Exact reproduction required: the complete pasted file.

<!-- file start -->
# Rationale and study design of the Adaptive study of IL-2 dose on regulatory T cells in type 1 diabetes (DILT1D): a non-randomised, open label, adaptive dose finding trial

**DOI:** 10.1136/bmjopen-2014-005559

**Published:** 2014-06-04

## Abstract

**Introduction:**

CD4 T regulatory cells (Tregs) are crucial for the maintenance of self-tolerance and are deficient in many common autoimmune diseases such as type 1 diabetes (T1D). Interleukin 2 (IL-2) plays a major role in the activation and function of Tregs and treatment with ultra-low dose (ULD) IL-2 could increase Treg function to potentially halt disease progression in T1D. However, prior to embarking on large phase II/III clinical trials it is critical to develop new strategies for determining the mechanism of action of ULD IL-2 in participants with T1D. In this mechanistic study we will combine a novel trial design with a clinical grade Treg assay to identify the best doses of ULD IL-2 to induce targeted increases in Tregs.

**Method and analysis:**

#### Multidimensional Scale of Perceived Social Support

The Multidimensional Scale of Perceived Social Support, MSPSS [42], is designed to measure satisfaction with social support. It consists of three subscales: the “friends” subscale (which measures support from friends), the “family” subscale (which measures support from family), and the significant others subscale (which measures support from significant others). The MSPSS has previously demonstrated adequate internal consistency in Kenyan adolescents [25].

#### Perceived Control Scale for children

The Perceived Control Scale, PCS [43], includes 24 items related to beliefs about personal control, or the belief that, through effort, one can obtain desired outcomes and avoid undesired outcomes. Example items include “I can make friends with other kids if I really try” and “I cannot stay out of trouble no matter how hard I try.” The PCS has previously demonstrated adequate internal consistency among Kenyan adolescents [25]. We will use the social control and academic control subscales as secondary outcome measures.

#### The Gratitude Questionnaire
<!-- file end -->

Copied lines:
# Rationale and study design of the Adaptive study of IL-2 dose on regulatory T cells in type 1 diabetes (DILT1D): a non-randomised, open label, adaptive dose finding trial

**DOI:** 10.1136/bmjopen-2014-005559

**Published:** 2014-06-04

## Abstract

**Introduction:**

CD4 T regulatory cells (Tregs) are crucial for the maintenance of self-tolerance and are deficient in many common autoimmune diseases such as type 1 diabetes (T1D). Interleukin 2 (IL-2) plays a major role in the activation and function of Tregs and treatment with ultra-low dose (ULD) IL-2 could increase Treg function to potentially halt disease progression in T1D. However, prior to embarking on large phase II/III clinical trials it is critical to develop new strategies for determining the mechanism of action of ULD IL-2 in participants with T1D. In this mechanistic study we will combine a novel trial design with a clinical grade Treg assay to identify the best doses of ULD IL-2 to induce targeted increases in Tregs.

**Method and analysis:**

#### Multidimensional Scale of Perceived Social Support

The Multidimensional Scale of Perceived Social Support, MSPSS [42], is designed to measure satisfaction with social support. It consists of three subscales: the “friends” subscale (which measures support from friends), the “family” subscale (which measures support from family), and the significant others subscale (which measures support from significant others). The MSPSS has previously demonstrated adequate internal consistency in Kenyan adolescents [25].

#### Perceived Control Scale for children

The Perceived Control Scale, PCS [43], includes 24 items related to beliefs about personal control, or the belief that, through effort, one can obtain desired outcomes and avoid undesired outcomes. Example items include “I can make friends with other kids if I really try” and “I cannot stay out of trouble no matter how hard I try.” The PCS has previously demonstrated adequate internal consistency among Kenyan adolescents [25]. We will use the social control and academic control subscales as secondary outcome measures.

#### The Gratitude Questionnaire